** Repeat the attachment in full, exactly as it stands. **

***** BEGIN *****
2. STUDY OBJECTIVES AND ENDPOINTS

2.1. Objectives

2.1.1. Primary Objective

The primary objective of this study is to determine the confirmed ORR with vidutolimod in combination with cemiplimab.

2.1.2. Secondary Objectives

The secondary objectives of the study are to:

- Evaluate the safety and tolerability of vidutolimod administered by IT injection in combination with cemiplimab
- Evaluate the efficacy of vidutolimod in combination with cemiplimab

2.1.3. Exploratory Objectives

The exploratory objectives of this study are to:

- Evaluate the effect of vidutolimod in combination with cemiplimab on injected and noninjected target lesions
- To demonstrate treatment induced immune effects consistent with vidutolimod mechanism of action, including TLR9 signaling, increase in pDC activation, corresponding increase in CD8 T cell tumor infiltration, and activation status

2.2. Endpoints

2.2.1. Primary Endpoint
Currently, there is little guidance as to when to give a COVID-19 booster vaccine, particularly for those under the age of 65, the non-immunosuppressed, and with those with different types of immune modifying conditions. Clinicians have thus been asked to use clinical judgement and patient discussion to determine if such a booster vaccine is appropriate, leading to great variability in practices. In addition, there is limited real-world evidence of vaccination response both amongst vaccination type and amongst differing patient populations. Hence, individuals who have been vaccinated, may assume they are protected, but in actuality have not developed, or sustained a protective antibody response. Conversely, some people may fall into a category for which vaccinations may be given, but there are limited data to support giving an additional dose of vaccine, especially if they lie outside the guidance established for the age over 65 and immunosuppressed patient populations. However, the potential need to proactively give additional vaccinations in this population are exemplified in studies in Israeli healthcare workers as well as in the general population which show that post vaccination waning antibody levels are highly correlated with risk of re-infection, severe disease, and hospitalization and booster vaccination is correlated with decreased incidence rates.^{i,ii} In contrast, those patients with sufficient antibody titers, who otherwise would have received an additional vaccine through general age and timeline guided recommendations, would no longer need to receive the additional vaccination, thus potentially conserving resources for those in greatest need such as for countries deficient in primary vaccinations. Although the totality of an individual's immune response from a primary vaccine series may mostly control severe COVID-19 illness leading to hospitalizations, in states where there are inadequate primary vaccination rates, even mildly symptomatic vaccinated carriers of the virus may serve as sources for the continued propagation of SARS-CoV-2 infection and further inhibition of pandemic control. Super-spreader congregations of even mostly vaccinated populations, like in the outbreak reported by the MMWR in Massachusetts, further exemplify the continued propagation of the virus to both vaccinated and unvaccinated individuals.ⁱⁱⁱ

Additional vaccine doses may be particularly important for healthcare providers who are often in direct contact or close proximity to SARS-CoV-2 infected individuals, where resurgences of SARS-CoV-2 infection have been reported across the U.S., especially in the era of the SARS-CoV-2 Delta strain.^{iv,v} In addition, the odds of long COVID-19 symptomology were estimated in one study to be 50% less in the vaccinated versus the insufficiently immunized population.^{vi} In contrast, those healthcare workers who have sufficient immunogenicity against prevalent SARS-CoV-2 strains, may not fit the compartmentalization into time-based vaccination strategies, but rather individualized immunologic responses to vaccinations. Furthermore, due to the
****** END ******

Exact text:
2. STUDY OBJECTIVES AND ENDPOINTS

2.1. Objectives

2.1.1. Primary Objective

The primary objective of this study is to determine the confirmed ORR with vidutolimod in combination with cemiplimab.

2.1.2. Secondary Objectives

The secondary objectives of the study are to:

- Evaluate the safety and tolerability of vidutolimod administered by IT injection in combination with cemiplimab
- Evaluate the efficacy of vidutolimod in combination with cemiplimab

2.1.3. Exploratory Objectives

The exploratory objectives of this study are to:

- Evaluate the effect of vidutolimod in combination with cemiplimab on injected and noninjected target lesions
- To demonstrate treatment induced immune effects consistent with vidutolimod mechanism of action, including TLR9 signaling, increase in pDC activation, corresponding increase in CD8 T cell tumor infiltration, and activation status

2.2. Endpoints

2.2.1. Primary Endpoint
Currently, there is little guidance as to when to give a COVID-19 booster vaccine, particularly for those under the age of 65, the non-immunosuppressed, and with those with different types of immune modifying conditions. Clinicians have thus been asked to use clinical judgement and patient discussion to determine if such a booster vaccine is appropriate, leading to great variability in practices. In addition, there is limited real-world evidence of vaccination response both amongst vaccination type and amongst differing patient populations. Hence, individuals who have been vaccinated, may assume they are protected, but in actuality have not developed, or sustained a protective antibody response. Conversely, some people may fall into a category for which vaccinations may be given, but there are limited data to support giving an additional dose of vaccine, especially if they lie outside the guidance established for the age over 65 and immunosuppressed patient populations. However, the potential need to proactively give additional vaccinations in this population are exemplified in studies in Israeli healthcare workers as well as in the general population which show that post vaccination waning antibody levels are highly correlated with risk of re-infection, severe disease, and hospitalization and booster vaccination is correlated with decreased incidence rates.^{i,ii} In contrast, those patients with sufficient antibody titers, who otherwise would have received an additional vaccine through general age and timeline guided recommendations, would no longer need to receive the additional vaccination, thus potentially conserving resources for those in greatest need such as for countries deficient in primary vaccinations. Although the totality of an individual's immune response from a primary vaccine series may mostly control severe COVID-19 illness leading to hospitalizations, in states where there are inadequate primary vaccination rates, even mildly symptomatic vaccinated carriers of the virus may serve as sources for the continued propagation of SARS-CoV-2 infection and further inhibition of pandemic control. Super-spreader congregations of even mostly vaccinated populations, like in the outbreak reported by the MMWR in Massachusetts, further exemplify the continued propagation of the virus to both vaccinated and unvaccinated individuals.ⁱⁱⁱ

Additional vaccine doses may be particularly important for healthcare providers who are often in direct contact or close proximity to SARS-CoV-2 infected individuals, where resurgences of SARS-CoV-2 infection have been reported across the U.S., especially in the era of the SARS-CoV-2 Delta strain.^{iv,v} In addition, the odds of long COVID-19 symptomology were estimated in one study to be 50% less in the vaccinated versus the insufficiently immunized population.^{vi} In contrast, those healthcare workers who have sufficient immunogenicity against prevalent SARS-CoV-2 strains, may not fit the compartmentalization into time-based vaccination strategies, but rather individualized immunologic responses to vaccinations. Furthermore, due to the